Iowa State University

Inside Iowa State
April 5, 1996

A woman of science

by Jennifer Henrich
Lois Tiffany has said she is "almost a fixture" on this campus.

After earning three degrees from Iowa State and staying on to teach for more than 45 years, she definitely is here to stay.

The distinguished professor and chair of the botany department arrived on campus in 1941 as a freshman in science. She went on to earn an undergraduate degree in botany and a graduate degree and doctorate in botany and plant pathology. She became a member of the ISU faculty in 1950.

Tiffany is best known for her expertise in mushrooms. But she also actively encourages young women to pursue careers in science through her involvement with the Women in Science and Engineering program -- a concept that was nonexistent when she started college.

As one of the few (and often the only) women in her field of study, Tiffany admits she encountered attitudes that she considered "limiting or prejudiced." For example, when Tiffany was a graduate student, a professor told her she wouldn't get an "A" in his class because it probably wouldn't be necessary.

Tiffany says she simply did not waste energy on those kinds of things. "If you look for reasons to be frustrated," she said, "you will find them."

Tiffany's major professor and mentor, J.C. Gilman, helped her stay confident. "He paid no attention to the fact that I was a woman and encouraged me to do anything I wanted to do," Tiffany said. "He just never doubted me."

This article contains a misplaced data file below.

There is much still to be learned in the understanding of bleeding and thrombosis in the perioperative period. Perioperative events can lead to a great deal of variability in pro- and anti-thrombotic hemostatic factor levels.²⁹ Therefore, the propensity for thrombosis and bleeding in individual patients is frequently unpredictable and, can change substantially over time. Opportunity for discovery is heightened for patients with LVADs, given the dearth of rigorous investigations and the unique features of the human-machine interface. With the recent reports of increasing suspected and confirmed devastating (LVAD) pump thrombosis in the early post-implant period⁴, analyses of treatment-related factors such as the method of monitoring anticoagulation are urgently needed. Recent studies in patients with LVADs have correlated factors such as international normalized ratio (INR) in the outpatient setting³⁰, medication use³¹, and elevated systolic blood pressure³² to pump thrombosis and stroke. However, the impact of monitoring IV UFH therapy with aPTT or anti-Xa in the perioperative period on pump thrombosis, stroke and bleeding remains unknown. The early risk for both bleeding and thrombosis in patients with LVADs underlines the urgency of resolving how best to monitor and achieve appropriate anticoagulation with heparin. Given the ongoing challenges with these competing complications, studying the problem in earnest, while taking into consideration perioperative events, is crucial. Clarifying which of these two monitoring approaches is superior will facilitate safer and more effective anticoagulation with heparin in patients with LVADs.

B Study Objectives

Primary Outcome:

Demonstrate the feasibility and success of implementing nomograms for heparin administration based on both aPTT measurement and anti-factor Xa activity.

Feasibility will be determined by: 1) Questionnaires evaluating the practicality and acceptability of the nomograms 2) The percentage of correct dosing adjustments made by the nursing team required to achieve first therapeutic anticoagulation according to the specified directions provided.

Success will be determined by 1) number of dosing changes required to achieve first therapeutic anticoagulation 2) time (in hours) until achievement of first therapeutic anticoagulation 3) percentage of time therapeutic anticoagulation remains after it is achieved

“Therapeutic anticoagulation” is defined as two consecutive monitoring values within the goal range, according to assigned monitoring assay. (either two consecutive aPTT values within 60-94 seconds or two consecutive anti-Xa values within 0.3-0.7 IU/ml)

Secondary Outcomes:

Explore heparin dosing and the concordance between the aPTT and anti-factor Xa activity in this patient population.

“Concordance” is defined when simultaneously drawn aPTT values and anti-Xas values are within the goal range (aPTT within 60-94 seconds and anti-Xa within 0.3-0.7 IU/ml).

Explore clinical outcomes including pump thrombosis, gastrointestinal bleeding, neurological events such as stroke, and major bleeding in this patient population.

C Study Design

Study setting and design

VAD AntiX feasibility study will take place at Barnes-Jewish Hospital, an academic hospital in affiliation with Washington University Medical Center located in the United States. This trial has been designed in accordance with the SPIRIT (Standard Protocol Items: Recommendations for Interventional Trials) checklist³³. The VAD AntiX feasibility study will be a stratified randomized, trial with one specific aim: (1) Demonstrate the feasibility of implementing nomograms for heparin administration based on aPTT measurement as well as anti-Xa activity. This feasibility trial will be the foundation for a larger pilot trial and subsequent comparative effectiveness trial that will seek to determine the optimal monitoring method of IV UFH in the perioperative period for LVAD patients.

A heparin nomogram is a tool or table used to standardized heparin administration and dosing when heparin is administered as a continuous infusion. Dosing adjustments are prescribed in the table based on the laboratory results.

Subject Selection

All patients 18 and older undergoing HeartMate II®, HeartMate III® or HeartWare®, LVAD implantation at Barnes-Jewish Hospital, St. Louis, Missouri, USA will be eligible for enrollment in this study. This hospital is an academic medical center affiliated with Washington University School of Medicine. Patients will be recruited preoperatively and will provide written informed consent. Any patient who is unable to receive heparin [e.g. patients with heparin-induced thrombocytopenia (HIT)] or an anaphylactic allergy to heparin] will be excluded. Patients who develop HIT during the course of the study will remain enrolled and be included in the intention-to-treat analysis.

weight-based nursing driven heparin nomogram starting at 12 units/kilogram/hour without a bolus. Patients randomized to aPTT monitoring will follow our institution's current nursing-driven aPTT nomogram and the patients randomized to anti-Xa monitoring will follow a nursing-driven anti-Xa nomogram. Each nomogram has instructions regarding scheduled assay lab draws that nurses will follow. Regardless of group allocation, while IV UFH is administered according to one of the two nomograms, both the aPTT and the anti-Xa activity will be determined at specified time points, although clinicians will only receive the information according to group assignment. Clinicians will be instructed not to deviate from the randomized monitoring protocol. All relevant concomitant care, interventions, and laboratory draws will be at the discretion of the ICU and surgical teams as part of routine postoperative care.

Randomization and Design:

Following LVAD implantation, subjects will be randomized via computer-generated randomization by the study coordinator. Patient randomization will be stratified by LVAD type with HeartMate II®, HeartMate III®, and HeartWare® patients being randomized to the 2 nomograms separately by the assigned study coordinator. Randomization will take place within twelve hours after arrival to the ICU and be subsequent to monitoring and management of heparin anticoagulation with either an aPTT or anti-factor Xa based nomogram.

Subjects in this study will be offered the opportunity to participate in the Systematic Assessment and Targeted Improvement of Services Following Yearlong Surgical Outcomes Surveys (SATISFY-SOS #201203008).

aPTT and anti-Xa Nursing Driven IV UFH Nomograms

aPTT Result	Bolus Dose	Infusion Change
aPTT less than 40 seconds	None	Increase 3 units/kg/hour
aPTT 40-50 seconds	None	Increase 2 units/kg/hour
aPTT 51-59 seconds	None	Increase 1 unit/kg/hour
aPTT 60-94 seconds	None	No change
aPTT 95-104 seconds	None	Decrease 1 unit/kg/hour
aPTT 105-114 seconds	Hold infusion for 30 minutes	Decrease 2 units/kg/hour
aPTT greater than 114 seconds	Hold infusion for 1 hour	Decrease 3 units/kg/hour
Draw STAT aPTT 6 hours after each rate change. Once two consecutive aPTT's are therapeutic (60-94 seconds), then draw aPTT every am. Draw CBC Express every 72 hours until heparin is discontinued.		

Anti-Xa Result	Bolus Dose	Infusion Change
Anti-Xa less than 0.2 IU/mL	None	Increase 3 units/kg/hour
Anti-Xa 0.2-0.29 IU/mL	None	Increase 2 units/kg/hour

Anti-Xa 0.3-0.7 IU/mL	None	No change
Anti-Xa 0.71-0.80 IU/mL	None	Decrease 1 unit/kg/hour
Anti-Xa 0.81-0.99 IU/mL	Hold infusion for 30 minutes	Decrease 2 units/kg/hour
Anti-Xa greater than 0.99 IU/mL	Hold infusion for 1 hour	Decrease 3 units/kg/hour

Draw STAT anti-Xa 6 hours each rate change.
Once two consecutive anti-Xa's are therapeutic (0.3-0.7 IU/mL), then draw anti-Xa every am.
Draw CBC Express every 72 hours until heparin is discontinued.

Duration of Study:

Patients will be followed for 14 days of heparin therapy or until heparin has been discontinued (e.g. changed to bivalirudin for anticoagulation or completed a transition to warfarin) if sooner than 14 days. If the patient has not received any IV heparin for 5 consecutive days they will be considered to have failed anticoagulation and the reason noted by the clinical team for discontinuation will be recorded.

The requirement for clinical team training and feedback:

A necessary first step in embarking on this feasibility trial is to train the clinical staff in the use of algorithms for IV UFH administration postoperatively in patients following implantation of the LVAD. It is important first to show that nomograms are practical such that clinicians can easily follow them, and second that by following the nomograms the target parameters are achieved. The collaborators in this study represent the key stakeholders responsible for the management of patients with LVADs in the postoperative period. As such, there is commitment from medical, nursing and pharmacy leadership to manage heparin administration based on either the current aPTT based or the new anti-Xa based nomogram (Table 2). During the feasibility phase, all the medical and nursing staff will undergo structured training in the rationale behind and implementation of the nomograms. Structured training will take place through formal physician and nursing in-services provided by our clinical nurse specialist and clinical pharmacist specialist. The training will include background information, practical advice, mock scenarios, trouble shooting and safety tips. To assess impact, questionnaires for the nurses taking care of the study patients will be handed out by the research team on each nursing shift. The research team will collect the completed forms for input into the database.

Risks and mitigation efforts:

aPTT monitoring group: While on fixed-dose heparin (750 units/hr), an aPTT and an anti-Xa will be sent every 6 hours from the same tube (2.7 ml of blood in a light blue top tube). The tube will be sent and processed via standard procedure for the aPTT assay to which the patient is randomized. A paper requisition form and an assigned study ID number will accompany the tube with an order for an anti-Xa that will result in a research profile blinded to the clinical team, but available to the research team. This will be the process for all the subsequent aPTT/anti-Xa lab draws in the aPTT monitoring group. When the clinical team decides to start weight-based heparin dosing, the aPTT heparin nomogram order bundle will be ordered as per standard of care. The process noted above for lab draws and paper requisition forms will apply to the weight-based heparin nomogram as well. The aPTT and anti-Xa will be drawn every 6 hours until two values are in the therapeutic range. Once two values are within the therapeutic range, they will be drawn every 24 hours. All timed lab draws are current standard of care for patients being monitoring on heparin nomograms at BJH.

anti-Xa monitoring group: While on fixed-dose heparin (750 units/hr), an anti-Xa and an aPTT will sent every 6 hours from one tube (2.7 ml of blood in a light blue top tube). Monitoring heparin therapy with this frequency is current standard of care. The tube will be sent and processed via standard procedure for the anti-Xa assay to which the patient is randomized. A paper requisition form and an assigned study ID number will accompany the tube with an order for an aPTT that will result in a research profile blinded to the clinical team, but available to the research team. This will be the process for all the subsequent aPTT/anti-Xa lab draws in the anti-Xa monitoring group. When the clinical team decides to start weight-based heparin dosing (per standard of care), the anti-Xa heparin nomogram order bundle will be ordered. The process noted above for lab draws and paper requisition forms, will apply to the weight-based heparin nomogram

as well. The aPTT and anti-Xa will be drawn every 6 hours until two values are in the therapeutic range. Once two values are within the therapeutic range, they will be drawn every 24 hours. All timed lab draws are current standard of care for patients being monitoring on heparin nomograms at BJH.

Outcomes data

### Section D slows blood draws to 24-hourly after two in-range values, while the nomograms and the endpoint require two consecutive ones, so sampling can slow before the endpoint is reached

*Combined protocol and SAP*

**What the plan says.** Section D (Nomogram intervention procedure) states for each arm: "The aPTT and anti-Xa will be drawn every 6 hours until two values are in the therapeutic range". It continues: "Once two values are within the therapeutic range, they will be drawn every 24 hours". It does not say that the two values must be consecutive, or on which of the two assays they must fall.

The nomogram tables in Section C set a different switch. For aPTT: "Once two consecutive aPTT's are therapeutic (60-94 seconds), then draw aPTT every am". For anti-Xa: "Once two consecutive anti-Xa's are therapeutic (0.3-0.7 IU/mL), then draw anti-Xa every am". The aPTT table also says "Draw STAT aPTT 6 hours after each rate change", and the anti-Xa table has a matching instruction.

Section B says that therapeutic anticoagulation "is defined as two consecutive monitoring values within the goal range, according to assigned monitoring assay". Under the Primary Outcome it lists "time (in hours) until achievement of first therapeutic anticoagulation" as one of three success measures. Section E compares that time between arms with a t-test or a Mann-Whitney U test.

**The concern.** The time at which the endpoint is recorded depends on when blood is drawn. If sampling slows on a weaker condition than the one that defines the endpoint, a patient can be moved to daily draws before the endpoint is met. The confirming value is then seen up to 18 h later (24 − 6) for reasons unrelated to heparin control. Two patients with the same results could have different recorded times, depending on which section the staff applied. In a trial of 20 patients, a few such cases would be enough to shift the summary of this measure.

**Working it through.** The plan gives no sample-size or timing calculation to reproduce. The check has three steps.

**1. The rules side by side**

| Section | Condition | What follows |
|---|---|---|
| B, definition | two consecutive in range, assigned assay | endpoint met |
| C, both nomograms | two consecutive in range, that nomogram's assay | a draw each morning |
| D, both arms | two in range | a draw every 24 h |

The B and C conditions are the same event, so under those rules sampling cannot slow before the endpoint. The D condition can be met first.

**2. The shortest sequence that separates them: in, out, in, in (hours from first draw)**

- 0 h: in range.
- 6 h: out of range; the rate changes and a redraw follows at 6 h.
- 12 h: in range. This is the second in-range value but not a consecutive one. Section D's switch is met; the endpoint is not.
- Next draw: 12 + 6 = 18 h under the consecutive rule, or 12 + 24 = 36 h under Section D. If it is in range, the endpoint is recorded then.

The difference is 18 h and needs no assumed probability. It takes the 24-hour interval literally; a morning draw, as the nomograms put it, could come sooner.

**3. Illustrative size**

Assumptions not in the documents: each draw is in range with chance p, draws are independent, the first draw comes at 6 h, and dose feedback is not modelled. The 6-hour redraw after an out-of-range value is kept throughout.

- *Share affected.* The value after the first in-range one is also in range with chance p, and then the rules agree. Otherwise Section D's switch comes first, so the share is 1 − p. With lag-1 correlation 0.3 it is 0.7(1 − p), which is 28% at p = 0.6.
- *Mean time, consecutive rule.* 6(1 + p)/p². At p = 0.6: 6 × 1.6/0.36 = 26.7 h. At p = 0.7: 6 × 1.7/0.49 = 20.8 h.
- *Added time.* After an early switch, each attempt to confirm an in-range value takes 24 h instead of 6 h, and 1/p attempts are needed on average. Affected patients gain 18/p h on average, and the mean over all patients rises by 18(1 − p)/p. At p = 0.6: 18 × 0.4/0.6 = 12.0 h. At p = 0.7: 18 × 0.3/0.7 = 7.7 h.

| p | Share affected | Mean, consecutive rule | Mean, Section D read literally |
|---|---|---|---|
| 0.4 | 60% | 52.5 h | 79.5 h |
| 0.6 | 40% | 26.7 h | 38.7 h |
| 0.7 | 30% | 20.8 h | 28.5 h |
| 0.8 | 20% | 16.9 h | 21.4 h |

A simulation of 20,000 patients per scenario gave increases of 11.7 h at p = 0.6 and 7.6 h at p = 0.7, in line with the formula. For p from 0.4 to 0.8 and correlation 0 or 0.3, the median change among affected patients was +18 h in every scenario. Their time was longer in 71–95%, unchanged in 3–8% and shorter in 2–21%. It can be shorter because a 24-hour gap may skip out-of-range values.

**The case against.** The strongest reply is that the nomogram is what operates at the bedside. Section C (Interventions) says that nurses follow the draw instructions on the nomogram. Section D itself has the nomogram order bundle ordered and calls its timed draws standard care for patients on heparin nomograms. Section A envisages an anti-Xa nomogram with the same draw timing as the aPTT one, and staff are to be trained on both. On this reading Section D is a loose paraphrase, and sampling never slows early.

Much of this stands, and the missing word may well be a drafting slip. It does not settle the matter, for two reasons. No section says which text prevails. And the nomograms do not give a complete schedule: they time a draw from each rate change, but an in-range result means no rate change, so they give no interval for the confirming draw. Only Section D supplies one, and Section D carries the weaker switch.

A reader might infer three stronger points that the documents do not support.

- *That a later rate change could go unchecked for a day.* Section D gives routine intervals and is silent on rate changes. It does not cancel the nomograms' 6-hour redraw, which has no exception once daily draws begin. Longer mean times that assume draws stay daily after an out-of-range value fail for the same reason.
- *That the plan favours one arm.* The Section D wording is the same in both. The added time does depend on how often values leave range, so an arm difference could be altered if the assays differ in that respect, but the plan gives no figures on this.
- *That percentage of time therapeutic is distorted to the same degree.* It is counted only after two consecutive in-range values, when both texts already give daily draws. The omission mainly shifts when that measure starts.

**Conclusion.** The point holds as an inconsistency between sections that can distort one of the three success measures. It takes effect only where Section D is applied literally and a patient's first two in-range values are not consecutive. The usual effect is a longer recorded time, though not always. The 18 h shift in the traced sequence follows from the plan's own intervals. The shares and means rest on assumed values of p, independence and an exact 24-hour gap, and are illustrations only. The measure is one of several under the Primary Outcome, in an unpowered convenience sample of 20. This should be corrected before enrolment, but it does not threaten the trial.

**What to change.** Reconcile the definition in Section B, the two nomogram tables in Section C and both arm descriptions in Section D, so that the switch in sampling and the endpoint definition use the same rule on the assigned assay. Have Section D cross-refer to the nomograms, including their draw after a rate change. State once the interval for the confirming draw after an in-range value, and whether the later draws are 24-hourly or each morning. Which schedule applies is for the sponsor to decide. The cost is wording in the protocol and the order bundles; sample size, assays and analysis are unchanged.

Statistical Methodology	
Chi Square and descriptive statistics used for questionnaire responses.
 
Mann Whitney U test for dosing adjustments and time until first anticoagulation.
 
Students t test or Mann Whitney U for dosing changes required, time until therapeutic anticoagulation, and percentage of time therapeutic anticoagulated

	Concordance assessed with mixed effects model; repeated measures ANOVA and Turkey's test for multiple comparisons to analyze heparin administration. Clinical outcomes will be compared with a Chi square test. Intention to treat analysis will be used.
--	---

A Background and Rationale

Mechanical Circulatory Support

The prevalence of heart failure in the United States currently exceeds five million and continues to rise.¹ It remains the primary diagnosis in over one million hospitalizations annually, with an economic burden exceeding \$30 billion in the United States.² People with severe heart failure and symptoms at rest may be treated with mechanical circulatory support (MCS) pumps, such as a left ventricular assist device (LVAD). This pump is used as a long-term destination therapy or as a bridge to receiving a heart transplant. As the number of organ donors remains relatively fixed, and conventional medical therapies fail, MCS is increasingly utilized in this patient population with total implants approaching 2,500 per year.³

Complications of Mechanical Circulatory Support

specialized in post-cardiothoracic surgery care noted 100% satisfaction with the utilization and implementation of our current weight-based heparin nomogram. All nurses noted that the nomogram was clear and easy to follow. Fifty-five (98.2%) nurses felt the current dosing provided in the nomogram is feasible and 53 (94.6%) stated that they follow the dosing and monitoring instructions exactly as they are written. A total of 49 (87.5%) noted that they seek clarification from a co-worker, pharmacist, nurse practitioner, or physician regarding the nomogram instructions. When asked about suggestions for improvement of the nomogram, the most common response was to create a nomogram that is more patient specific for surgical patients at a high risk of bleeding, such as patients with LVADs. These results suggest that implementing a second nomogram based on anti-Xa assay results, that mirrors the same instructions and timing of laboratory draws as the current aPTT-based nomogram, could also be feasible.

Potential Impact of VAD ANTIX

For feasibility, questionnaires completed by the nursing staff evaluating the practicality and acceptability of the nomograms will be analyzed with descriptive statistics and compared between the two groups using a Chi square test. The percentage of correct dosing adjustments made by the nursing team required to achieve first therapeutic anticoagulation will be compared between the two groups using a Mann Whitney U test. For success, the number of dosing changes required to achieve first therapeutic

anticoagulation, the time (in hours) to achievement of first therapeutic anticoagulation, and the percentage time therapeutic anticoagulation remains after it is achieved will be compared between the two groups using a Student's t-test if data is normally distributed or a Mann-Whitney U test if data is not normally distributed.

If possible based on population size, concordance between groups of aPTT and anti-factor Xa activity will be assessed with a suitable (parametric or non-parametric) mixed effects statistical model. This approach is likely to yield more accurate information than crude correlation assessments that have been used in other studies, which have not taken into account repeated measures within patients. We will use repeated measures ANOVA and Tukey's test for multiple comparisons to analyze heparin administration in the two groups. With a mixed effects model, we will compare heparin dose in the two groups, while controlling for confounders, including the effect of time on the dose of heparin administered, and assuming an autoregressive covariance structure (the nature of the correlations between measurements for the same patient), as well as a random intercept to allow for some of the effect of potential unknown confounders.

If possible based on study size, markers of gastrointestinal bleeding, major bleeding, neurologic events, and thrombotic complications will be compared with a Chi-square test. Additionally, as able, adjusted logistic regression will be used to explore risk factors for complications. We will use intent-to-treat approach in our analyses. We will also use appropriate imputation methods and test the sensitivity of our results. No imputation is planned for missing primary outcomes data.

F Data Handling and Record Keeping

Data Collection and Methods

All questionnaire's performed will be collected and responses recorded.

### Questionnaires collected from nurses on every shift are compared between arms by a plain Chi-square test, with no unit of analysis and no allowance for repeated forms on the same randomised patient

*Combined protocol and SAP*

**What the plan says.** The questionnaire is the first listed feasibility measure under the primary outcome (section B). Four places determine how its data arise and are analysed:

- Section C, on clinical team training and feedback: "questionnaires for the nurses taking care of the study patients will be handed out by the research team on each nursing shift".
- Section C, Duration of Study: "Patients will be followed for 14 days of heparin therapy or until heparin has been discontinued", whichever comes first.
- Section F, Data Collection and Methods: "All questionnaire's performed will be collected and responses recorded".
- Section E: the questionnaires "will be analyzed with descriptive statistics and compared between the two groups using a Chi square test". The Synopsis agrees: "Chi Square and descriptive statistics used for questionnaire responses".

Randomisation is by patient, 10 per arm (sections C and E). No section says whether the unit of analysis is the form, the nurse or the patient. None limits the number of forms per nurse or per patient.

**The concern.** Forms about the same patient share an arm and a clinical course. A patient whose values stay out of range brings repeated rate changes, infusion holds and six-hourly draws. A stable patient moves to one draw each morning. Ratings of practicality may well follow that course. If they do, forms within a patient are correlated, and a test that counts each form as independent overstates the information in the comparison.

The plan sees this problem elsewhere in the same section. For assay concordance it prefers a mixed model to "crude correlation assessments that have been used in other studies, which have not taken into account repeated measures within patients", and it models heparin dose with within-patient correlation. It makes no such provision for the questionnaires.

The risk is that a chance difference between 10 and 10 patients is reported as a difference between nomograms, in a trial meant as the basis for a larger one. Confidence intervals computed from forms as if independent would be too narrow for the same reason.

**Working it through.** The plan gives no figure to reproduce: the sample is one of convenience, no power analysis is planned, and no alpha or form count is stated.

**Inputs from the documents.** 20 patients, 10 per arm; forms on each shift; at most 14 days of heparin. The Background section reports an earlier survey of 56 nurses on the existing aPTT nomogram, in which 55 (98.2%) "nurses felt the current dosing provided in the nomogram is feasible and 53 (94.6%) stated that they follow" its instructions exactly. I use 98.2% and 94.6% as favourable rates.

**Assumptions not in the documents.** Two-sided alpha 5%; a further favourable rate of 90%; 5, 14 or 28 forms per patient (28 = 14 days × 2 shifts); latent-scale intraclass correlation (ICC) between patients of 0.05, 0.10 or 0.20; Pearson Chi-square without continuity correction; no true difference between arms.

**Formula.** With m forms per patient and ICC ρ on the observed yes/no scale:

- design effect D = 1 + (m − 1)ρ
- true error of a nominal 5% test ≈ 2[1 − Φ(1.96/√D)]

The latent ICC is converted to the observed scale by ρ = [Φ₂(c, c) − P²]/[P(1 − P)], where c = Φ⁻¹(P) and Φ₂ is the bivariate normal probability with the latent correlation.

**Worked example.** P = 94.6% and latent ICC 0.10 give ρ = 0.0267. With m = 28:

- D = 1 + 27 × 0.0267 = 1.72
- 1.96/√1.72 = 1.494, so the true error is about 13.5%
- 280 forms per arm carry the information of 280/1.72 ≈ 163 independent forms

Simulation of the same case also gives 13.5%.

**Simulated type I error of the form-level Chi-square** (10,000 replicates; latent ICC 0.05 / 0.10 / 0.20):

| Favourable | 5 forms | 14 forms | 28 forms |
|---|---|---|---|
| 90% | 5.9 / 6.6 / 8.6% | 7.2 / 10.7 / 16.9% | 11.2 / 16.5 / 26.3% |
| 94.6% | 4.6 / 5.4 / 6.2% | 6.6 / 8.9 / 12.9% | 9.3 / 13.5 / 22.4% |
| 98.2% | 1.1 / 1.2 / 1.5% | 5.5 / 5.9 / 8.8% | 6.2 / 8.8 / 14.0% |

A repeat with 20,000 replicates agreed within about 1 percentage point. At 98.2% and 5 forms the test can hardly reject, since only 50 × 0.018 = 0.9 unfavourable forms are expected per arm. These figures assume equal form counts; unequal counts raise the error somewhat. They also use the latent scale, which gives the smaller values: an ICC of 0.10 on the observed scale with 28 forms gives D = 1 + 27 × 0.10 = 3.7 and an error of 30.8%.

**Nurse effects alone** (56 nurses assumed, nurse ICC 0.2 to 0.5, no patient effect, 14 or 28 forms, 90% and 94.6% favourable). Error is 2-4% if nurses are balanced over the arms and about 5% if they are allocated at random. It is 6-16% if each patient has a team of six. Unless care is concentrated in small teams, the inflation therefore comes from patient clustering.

Tiffany's favorite story that illustrates how far women have come in science happened a couple of years after she received her Ph.D. She was sitting in her office when an older gentleman kept passing by the doorway. As he passed by the fourth time, Tiffany asked if she could help him. He said he was looking for a Dr. Tiffany. When she told him she was Dr. Tiffany, he responded, "Are you sure?"

"I wasn't what he expected," Tiffany said. "Now people don't raise that question."

Tiffany has earned numerous awards and honors, including being the first woman president of the Iowa Academy of Science (1978), the first recipient of the Governor's Science Medal for Science Teaching (1982) and an Iowa Women's Hall of Fame inductee in 1991. In 1993, she received a Distinguished Faculty Award from the Iowa chapter of the American Association of University Women.

"I've enjoyed all aspects of teaching," she said, adding that she will continue to teach until it gets to be work or she feels like she isn't communicating effectively.

"It is delightful to watch young people develop and grow over four years," she said, "and to be able to help a little along the way."

Tiffany got a little help along the way, too.

As a first-year graduate assistant, Tiffany found herself teaching GIs just back from the service. Most were 10 years older than she, felt they had lost time while in the service and were impatient to get on with their lives. For them, that meant learning and finishing their educations. They demanded much information from their young instructor, and Tiffany said she worked hard to keep them supplied with answers.

"It was a very good introduction to teaching," she said, "but I didn't think so at the time."

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